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Photography exhibition leads you getting closer to the

If you want to see nature's stunning beauty and trace the lives of wild animals in the concrete jungle, the "Wildlife Photographer of the Year Exhibition" to be held at the Hong Kong Science Museum from tomorrow (February 1) to May 1, is worth a visit.

The exhibition showcases about 200 winning entries of the "Wildlife Photographer of the Year Competition" co-organised by the BBC Wildlife Magazine and the Natural History Museum, England in 2006 and 2007. Combining artistic perspective and technical expertise, the photographic works on display show the natural beauty of wildlife in deserts, mountains, forests and oceans. Each photograph has a caption describing the subject animals and the background in which the photograph is taken.

Speaking at today's (January 31) opening ceremony, the Deputy Director (Culture) of Leisure and Cultural Services Department, Mr Chung Ling-hoi, pointed out the importance of environmental protection. "The animals sharing the resources with us on Earth provide our daily necessities, therefore, humans have to cherish the environment to maintain this mutually beneficial relationship," Mr Chung said. He thought that people could help by reducing the consumption of energy, paper and marine life from deep sea, and by avoiding wearing fur. “What we do now will benefit our next generations.

"Recently, the Government launched a series of measures to relieve the problem of pollution, protect the ecology and raise citizens' awareness of environmental protection. Such a campaign needs the participation of the public and local green groups are definitely our partners in this aspect," Mr Chung said.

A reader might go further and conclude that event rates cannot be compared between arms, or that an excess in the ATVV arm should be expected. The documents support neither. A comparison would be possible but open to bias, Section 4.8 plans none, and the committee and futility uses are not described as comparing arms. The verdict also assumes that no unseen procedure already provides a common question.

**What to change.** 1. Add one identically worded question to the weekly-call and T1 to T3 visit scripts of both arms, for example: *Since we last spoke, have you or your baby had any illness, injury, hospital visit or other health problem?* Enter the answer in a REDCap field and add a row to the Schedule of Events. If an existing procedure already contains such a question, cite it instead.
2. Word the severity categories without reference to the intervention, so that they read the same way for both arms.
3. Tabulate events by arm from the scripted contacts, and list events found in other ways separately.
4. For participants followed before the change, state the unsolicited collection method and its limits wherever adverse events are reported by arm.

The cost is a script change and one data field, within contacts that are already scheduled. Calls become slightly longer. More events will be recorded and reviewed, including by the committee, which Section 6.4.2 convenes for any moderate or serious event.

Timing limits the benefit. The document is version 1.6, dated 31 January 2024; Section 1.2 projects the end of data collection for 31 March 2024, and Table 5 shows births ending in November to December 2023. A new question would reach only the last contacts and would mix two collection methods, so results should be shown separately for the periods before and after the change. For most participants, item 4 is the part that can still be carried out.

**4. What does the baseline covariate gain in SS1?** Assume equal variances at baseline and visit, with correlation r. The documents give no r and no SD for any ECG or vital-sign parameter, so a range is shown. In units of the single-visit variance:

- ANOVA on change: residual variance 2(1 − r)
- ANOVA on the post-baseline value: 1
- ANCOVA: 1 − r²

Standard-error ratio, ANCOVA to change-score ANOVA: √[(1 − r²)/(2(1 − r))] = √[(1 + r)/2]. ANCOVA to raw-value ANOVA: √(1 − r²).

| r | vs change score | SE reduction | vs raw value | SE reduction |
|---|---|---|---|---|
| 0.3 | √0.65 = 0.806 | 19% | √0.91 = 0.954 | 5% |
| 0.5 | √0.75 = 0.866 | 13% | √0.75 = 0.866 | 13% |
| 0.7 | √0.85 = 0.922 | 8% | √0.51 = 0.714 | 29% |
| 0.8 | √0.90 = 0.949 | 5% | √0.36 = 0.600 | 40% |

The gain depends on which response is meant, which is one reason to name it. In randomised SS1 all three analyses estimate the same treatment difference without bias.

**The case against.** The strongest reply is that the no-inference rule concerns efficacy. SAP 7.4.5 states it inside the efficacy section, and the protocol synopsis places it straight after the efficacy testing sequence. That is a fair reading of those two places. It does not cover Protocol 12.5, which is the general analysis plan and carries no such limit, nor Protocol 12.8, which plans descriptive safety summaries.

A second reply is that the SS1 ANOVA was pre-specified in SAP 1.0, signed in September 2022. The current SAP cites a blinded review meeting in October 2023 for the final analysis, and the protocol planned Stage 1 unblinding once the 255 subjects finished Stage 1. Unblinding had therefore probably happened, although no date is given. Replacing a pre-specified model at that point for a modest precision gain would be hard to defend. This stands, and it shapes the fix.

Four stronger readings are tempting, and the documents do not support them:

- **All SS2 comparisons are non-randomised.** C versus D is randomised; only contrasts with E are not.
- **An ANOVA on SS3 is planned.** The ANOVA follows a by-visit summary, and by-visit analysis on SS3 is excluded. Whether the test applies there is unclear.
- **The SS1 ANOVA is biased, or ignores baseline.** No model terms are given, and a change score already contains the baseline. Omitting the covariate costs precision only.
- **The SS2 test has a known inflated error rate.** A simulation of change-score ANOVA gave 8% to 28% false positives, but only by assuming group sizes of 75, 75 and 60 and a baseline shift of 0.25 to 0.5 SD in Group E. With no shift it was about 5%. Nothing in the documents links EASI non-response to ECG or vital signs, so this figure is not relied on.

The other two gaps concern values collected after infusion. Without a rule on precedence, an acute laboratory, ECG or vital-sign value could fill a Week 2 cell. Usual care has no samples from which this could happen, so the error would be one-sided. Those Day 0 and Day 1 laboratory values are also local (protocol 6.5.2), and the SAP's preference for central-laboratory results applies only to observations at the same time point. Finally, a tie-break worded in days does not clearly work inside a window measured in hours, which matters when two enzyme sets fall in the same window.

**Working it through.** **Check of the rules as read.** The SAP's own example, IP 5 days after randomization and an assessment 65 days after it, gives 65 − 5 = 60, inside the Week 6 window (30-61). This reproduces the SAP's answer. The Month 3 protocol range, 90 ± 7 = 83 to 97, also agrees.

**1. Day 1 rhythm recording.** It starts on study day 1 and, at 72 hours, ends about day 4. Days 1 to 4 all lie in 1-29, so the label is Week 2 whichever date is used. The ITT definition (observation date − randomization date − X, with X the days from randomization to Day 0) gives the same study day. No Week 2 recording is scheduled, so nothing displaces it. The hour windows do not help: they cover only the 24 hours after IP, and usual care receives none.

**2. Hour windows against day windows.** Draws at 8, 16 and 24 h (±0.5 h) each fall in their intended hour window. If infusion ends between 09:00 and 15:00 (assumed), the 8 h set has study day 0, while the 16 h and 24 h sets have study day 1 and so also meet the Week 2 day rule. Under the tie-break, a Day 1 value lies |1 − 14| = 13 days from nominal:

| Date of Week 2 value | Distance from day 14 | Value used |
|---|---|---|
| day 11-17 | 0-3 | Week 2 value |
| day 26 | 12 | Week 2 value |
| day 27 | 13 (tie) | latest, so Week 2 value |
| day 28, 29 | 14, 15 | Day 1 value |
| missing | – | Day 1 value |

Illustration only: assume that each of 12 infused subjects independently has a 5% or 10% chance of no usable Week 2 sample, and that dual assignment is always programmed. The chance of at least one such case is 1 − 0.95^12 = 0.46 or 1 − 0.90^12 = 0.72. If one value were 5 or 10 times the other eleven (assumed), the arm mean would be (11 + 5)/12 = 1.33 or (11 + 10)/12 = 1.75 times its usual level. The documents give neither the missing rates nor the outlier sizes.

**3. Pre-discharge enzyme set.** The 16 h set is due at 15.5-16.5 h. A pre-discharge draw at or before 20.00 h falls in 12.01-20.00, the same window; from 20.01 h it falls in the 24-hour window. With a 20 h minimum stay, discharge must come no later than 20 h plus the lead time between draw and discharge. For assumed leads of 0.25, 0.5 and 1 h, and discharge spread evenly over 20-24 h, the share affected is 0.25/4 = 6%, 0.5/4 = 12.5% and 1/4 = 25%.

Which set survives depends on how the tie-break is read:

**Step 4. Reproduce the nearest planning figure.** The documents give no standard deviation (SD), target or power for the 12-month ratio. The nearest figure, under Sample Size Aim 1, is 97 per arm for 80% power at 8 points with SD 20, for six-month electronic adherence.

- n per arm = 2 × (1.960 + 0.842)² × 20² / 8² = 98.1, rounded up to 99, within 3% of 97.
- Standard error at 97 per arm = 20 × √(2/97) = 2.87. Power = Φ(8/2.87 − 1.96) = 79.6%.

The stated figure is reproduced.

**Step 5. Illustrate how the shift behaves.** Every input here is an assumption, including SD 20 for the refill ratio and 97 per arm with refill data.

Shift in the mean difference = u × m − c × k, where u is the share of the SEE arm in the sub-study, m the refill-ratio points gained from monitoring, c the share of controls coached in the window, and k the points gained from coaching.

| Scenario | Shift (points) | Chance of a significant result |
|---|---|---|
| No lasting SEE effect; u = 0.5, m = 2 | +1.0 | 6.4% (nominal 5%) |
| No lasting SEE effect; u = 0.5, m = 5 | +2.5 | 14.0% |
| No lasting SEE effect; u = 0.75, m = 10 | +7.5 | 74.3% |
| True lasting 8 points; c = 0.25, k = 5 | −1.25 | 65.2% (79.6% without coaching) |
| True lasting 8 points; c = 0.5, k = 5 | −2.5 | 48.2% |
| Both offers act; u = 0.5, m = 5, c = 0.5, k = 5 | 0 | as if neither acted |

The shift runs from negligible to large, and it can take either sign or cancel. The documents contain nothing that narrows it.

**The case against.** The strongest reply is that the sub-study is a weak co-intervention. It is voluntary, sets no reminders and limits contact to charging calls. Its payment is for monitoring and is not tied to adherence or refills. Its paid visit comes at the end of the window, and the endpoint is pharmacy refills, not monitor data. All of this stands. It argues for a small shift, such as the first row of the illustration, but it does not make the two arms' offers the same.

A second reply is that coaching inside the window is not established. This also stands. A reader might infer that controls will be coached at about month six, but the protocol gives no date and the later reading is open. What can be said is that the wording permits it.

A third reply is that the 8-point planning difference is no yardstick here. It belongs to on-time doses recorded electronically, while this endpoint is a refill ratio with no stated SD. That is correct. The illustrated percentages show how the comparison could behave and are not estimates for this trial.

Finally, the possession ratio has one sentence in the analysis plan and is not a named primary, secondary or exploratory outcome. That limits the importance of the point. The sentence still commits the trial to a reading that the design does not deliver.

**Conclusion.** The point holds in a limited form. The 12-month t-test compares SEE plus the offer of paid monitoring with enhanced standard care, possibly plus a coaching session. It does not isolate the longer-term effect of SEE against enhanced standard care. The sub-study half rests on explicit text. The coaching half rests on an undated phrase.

Produced by the National History Museum, the exhibition is divided into 10 zones: "Wildlife Photographer of the Year, Young Wildlife Photographer of the Year", "One Earth Award", "Eric Hosking Award, Gerald Durrell Award for Endangered Wildlife", "Animals Behaviour: Bird, Mammals, All Other Animals", "Animal Portraits, Animals in the Environment", "Wild Places, Creative Visions of Nature", "Underwater World, In Praise of Plants, Urban & Garden Wildlife, and The World on Our Hands", "Nature in Black and White", "Young Wildlife Photographers (17 years old or under)", and "Slide Show".

The title Wildlife Photographer of the Year is given to the photographer whose single image is judged to be the most striking and memorable of all the competition entries. There is a special category for young photographers aged 17 or under and the winner is given the title the Young Wildlife Photographer of the Year.

One Earth Award highlights the interaction between humans and the natural world. Images must demonstrate the power and resilience of our planet and its impact on us. They can also show our connection with, dependence or effect on the natural world. Whether graphic or symbolic, each image must be thought-provoking, memorable and encourage respect for our world.

Gerald Durrell Award for Endangered Wildlife commemorates the late Gerald Durrell's work with endangered species and his long-standing involvement with the competition. Photographs are species critically endangered, endangered, vulnerable or at risk as officially listed in the IUCN Red List of Threatened Species.

Eric Hosking Award, named after the famous British wildlife photographer, aims to encourage and promote young photographers aged 18 to 26. Each entry must be a portfolio of six photographs that demonstrates a range of ability.